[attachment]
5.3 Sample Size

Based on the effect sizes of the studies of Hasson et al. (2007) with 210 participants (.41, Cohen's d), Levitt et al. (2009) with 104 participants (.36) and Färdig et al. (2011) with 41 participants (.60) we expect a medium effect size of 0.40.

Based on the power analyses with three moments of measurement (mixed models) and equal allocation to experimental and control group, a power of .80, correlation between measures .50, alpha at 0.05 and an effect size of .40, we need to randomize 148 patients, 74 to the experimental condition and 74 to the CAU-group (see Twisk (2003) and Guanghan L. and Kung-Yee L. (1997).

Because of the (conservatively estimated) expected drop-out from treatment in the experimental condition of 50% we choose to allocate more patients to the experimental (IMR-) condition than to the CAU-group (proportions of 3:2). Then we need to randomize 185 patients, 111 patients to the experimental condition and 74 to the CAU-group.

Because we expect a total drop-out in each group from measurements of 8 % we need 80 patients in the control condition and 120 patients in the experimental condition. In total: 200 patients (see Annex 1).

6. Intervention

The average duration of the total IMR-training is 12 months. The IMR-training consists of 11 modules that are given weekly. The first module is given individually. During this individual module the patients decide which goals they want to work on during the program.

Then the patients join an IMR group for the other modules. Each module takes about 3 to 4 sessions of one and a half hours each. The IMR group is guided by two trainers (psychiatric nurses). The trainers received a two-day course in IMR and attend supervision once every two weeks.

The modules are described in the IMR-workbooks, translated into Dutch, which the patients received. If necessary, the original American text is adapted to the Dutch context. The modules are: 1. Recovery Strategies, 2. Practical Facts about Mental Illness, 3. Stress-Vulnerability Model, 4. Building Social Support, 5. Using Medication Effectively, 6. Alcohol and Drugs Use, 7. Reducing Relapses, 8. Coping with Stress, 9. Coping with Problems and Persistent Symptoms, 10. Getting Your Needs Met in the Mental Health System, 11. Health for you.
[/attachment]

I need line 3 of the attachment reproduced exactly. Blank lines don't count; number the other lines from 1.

Based on the power analyses with three moments of measurement (mixed models) and equal allocation to experimental and control group, a power of .80, correlation between measures .50, alpha at 0.05 and an effect size of .40, we need to randomize 148 patients, 74 to the experimental condition and 74 to the CAU-group (see Twisk (2003) and Guanghan L. and Kung-Yee L. (1997).